Everyone I spoke to seemed to think that it went very well, so I think that I can conclude that I did not embarrass myself, and that none of the mistakes I made actually mattered. You know, it has just occurred to me that I achieved something**** - I successfully prepared a whole load of pieces in under five weeks (mostly in under three weeks), with pedals in many cases, and played them with lots of people to distract me. One piece had pedals throughout. I did lots of organist things, such as changing stops and opening and closing the swell box. Yay! I think that it will have done me a lot of good.

The parents and Anne came to listen - quite a long journey for a service lasting an hour, but I suppose that they don't get the opportunity to listen to me playing the organ very often. Nana wanted to come too, apparently, but Mother didn't think that she would be up to it - she walked to the village and back yesterday. There is not a problem, but back is uphill. I was impressed that she managed that, but slightly less so when I heard that Mother had gone with her - I had got the impression that she had gone to the village, then spontaneously navigated back to the house. Nonetheless that amount of walking is very good and very promising, depending on what one wants to be promised. I shall have to borrow Dave's organ and play for Nana some time over Christmas. Perhaps after a service so it isn't so deathly cold.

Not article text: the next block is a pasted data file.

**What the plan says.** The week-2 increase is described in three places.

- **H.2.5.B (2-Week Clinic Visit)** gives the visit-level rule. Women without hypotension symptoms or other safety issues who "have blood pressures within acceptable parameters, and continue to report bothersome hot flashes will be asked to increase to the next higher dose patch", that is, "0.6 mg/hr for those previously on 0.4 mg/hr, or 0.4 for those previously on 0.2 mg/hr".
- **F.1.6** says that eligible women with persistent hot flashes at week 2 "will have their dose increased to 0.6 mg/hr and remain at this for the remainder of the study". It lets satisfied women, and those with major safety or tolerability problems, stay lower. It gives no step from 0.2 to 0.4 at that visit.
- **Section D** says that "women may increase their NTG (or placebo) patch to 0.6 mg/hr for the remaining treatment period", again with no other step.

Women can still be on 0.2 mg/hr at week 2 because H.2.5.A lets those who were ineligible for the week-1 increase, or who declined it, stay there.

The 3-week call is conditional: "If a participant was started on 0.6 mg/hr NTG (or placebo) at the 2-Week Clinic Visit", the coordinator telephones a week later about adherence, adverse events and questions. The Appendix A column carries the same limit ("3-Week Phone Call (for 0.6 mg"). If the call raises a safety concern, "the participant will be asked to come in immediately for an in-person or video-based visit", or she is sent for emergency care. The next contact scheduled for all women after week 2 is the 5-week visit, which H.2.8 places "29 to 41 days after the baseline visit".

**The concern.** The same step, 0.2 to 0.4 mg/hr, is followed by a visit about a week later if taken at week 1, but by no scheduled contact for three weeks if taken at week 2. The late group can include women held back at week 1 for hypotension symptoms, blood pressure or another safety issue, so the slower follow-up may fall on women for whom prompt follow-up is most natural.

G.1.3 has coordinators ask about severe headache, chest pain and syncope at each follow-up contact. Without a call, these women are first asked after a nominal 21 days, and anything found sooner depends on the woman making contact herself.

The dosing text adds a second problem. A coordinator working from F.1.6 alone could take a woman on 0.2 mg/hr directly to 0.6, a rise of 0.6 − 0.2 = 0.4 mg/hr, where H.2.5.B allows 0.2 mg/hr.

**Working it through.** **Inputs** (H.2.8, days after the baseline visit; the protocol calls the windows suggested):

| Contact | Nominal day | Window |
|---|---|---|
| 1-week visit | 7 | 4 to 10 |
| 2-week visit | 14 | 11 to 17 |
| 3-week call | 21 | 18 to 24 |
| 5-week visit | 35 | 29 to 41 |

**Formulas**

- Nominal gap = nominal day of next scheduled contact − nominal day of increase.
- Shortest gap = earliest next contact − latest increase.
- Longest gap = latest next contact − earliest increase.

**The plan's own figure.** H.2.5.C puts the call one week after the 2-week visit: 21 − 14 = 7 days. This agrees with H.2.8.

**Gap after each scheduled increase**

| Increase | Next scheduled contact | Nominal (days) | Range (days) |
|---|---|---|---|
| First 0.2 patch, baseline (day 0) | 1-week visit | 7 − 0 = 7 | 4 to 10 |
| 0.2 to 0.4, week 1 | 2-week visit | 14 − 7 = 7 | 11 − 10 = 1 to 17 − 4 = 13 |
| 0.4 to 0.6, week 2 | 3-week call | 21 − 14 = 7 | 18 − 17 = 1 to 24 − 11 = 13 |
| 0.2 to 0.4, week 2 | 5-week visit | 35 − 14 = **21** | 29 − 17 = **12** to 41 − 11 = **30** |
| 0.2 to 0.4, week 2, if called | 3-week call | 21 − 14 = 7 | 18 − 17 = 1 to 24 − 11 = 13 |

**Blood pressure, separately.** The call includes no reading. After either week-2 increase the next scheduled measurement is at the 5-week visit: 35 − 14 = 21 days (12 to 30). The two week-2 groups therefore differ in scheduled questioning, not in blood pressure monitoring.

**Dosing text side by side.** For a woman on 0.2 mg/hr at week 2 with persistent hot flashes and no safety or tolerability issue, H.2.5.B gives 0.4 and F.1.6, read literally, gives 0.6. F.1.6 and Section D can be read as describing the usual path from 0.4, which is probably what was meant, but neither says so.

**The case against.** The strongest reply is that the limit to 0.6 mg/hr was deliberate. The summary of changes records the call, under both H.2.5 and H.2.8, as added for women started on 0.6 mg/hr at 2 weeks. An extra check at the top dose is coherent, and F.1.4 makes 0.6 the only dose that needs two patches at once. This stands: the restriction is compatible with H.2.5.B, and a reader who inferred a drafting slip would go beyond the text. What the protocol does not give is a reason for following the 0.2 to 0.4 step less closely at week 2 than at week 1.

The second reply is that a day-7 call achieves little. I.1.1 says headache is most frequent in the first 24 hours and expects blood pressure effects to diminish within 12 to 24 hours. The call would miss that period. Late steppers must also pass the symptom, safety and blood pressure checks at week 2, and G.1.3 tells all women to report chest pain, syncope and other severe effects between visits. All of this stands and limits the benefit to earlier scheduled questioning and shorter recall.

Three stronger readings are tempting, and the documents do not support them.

So that was it. Next year I shall be much better. And possibly located in a different area of the country altogether. Now I must put my newly improved skills to use and learn some of that music I bought in Oxford last weekend. It is supposed to be relatively simple, so I have high hopes.

*With the exception of the last chord - I have been confident with the last chord for a long time, and can reliably play it to an acceptable standard with acceptable timing, even when I fail to get any other notes right. It's just a talent that I have.